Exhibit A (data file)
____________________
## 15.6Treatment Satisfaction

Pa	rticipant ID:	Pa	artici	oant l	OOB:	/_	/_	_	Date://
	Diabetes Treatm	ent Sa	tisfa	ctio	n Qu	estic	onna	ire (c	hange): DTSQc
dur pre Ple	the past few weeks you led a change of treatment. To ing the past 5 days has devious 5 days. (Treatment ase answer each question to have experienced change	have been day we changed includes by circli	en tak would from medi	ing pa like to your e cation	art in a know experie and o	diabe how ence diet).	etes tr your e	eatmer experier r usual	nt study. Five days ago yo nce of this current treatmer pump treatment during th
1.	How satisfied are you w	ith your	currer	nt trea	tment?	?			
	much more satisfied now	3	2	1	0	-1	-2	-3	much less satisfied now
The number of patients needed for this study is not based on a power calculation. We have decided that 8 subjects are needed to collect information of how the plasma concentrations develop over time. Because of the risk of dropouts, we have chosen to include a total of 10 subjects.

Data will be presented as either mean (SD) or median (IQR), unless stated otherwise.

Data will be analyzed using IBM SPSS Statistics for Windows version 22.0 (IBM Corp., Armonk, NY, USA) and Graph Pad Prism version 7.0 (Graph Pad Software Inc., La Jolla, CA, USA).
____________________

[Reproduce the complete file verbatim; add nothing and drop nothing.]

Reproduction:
## 15.6Treatment Satisfaction

Pa	rticipant ID:	Pa	artici	oant l	OOB:	/_	/_	_	Date://
	Diabetes Treatm	ent Sa	tisfa	ctio	n Qu	estic	onna	ire (c	hange): DTSQc
dur pre Ple	the past few weeks you led a change of treatment. To ing the past 5 days has devious 5 days. (Treatment ase answer each question to have experienced change	have been day we changed includes by circli	en tak would from medi	ing pa like to your e cation	art in a know experie and o	diabe how ence diet).	etes tr your e	eatmer experier r usual	nt study. Five days ago yo nce of this current treatmer pump treatment during th
1.	How satisfied are you w	ith your	currer	nt trea	tment?	?			
	much more satisfied now	3	2	1	0	-1	-2	-3	much less satisfied now
The number of patients needed for this study is not based on a power calculation. We have decided that 8 subjects are needed to collect information of how the plasma concentrations develop over time. Because of the risk of dropouts, we have chosen to include a total of 10 subjects.

Data will be presented as either mean (SD) or median (IQR), unless stated otherwise.

Data will be analyzed using IBM SPSS Statistics for Windows version 22.0 (IBM Corp., Armonk, NY, USA) and Graph Pad Prism version 7.0 (Graph Pad Software Inc., La Jolla, CA, USA).